Yet differences in income and wealth in the world economy are not completely, or even mainly, explained by differences in effort, talent and skills. There are many talented and hard-working people in poor countries whose economic circumstances are the result, not of their own deficiencies, but of the deficiencies of the institutional structures within which they operate. Differentials in talent and effort explain only a small part of the distribution of income within rich states. Are the effort, talent and skills of Gates really so exceptional? Do they justify an income many thousands times greater than that of – say – Alan Turing – who actually invented the modern computer and never received more than an academic salary?
And what of those Big Swinging Dicks, the Masters of the Universe? They are valuable to their employers, which is why they receive multi-million dollar bonuses. But the social value of their activities is small if positive at all. And corporate executives are paid a lot not because of their productivity – which is impossible to measure – but because of their bargaining power. They take a slice of the economic rents which pass through their hands.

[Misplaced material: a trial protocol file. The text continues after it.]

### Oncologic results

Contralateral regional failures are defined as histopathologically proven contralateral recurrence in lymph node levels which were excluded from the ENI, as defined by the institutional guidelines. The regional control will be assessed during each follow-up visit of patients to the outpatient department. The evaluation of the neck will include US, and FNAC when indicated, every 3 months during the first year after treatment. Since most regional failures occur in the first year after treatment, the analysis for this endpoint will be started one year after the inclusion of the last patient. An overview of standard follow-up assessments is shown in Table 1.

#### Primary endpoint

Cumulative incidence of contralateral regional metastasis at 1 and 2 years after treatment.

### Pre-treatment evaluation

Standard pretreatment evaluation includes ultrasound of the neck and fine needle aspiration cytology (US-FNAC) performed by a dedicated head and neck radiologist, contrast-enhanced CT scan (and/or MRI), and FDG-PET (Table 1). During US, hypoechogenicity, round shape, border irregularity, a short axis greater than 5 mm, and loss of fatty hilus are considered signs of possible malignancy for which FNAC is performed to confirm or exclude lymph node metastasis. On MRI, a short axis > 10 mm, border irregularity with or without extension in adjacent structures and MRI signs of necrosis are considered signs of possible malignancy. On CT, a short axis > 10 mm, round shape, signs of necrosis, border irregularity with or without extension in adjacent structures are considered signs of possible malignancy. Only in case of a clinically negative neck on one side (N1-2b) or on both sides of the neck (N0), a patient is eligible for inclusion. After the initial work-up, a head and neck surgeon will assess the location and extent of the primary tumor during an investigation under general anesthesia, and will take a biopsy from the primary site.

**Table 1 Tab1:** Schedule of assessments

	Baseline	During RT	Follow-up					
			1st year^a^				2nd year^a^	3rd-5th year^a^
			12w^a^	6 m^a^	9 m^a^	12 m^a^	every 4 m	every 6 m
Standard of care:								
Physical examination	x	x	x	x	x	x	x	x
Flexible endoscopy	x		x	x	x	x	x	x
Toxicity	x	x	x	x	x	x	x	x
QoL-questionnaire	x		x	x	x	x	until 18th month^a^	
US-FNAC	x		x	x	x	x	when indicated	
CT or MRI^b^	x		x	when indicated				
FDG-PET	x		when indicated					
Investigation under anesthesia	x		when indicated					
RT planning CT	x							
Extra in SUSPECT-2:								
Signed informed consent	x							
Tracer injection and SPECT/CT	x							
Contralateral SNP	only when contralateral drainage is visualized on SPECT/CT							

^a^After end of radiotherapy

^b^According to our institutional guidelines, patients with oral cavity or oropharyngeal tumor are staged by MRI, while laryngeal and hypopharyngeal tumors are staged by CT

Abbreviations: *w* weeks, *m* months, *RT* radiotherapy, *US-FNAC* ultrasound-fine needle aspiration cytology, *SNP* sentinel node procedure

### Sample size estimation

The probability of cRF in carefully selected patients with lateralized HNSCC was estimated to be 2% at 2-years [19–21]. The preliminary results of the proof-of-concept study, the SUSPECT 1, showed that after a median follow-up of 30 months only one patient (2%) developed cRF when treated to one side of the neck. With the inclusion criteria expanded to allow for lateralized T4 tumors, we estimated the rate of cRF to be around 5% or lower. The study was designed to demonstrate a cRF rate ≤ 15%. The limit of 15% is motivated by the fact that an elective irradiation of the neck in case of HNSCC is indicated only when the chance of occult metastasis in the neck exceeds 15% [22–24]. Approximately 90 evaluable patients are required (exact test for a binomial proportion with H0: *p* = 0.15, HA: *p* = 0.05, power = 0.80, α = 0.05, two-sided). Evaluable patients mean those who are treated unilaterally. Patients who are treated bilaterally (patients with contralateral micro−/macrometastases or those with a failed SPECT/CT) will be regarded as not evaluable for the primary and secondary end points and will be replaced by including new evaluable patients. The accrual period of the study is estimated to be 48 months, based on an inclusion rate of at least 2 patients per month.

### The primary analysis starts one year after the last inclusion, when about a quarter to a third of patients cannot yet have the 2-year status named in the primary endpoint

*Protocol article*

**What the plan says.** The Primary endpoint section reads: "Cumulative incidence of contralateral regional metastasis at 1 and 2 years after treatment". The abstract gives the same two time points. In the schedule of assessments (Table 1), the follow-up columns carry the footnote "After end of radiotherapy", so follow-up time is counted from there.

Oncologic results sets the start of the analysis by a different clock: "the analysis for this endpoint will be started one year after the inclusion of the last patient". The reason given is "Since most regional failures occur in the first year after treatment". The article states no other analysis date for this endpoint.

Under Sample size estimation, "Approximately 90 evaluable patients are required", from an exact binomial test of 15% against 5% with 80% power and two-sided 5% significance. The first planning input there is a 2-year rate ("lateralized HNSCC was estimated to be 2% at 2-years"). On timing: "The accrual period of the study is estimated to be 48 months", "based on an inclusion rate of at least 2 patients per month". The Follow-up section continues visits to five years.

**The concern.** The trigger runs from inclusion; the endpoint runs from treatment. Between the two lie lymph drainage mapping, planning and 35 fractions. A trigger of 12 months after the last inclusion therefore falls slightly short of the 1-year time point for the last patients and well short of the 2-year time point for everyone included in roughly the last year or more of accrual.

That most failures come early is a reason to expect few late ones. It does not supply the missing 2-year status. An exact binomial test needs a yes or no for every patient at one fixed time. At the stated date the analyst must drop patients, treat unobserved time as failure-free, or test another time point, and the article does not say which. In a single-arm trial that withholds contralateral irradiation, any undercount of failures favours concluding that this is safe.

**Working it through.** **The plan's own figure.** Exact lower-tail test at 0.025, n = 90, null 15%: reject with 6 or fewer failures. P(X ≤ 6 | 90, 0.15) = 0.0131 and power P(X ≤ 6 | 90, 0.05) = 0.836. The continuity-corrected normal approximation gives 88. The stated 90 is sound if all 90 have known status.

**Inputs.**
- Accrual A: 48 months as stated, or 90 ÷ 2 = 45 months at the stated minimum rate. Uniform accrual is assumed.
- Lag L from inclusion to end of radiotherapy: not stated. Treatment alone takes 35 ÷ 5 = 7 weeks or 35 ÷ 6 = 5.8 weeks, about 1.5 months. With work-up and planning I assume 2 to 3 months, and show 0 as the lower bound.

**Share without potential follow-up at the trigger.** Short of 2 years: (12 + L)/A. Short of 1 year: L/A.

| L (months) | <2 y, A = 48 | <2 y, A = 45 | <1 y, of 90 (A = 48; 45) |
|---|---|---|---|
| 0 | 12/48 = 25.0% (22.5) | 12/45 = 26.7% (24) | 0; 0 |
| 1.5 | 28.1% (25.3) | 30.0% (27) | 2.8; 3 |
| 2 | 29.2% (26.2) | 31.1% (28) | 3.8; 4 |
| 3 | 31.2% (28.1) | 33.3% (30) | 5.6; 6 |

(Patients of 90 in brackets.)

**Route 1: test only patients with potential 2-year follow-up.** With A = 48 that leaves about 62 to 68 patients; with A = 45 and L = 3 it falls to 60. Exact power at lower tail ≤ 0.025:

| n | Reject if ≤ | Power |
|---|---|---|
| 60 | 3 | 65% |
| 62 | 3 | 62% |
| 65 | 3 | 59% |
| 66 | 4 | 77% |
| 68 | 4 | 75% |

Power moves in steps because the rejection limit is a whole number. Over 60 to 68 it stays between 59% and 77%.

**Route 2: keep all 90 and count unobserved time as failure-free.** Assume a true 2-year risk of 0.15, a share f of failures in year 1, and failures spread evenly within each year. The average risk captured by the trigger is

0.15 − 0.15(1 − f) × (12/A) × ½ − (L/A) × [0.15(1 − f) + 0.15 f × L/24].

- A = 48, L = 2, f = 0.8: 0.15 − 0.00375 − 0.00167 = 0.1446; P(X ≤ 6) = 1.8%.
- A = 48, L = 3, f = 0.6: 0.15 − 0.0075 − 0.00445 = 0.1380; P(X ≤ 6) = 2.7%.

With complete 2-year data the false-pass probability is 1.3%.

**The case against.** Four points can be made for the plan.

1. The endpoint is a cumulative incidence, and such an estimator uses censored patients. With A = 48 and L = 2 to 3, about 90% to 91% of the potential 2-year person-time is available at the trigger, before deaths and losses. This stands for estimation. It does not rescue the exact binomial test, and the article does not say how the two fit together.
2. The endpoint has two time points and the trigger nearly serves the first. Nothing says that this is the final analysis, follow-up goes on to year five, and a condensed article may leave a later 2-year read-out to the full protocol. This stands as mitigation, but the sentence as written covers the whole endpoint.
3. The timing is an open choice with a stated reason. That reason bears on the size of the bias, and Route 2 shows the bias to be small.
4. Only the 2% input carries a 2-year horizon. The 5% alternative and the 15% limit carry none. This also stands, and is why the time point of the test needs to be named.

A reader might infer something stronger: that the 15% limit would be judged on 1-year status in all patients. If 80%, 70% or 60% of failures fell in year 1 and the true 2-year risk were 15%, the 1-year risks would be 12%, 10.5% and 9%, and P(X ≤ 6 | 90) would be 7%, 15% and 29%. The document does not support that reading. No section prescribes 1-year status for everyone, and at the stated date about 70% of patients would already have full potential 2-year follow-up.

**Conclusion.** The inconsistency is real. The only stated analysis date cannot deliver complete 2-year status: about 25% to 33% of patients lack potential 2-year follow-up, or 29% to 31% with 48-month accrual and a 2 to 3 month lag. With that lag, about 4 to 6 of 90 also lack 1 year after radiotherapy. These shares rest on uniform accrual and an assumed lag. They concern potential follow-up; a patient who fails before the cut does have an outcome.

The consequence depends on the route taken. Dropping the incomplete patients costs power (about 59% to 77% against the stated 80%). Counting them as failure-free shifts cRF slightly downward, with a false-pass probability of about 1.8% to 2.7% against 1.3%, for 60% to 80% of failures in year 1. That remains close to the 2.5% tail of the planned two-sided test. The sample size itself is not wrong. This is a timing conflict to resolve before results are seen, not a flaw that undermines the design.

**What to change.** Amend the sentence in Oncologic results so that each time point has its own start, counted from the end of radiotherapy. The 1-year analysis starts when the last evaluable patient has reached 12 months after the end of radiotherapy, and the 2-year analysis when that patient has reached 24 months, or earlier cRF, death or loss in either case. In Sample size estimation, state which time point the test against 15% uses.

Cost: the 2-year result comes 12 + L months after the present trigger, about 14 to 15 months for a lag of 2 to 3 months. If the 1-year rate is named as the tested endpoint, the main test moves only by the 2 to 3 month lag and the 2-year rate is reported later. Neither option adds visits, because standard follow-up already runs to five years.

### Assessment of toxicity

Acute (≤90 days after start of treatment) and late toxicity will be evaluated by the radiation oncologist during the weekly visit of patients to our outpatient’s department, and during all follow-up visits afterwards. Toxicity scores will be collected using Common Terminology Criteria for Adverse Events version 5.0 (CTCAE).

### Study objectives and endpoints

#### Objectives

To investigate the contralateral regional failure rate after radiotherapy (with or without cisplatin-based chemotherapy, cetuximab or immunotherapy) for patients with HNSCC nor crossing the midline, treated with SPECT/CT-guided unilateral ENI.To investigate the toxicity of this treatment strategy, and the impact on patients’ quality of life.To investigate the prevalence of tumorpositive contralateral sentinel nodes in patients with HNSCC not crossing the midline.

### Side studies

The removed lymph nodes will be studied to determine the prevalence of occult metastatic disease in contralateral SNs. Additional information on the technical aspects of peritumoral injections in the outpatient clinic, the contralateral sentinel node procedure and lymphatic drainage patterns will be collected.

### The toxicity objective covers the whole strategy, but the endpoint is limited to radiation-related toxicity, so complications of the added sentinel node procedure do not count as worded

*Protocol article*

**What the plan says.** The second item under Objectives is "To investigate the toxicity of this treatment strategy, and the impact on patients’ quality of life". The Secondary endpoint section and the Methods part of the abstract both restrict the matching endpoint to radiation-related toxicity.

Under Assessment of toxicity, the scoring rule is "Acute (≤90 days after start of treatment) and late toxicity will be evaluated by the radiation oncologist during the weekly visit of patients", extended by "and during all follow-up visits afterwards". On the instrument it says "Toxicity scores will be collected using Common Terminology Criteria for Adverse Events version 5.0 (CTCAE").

The complexity of the way in which market rewards are determined makes it impossible to argue that such rewards are necessarily just or efficient. Thoughtful conservatives do not make that claim: they assert instead that interference with the process that gives rise to them would be unjust, because it would involve illegitimate state coercion.
Some people might agree with this argument. But many would not. And that disagreement is itself a problem. If the distribution of income and wealth in the market economy does not meet widely shared notions of legitimacy, that distribution will be expensively disputed. The costs of litigation and crime may be a serious burden on the market economy. Worse still, in many Latin American countries and modern Russia, basic questions about the nature, origin and legitimacy of property rights are associated with corrupt and confrontational structures of politics which have blocked effective economic development.
The ABM emphasises the central importance of property as an institution: so central that its defence is the principal function of the state. This assumes that the nature of property rights is obvious. But they are not. Property rights are socially constructed: they can be defined in many ways, allocated among individuals, households and firms in many ways, and the definition and allocation are the product of social and political mechanisms.
Milton Friedman, unlike many of his less sophisticated followers, understands this: ‘what constitutes property and what rights the ownership of property confers are complex social creations rather than self-evident propositions.’ But, he goes on ‘in many cases, the existence of a well specified and generally accepted definition of property is far more important than just what the definition is.’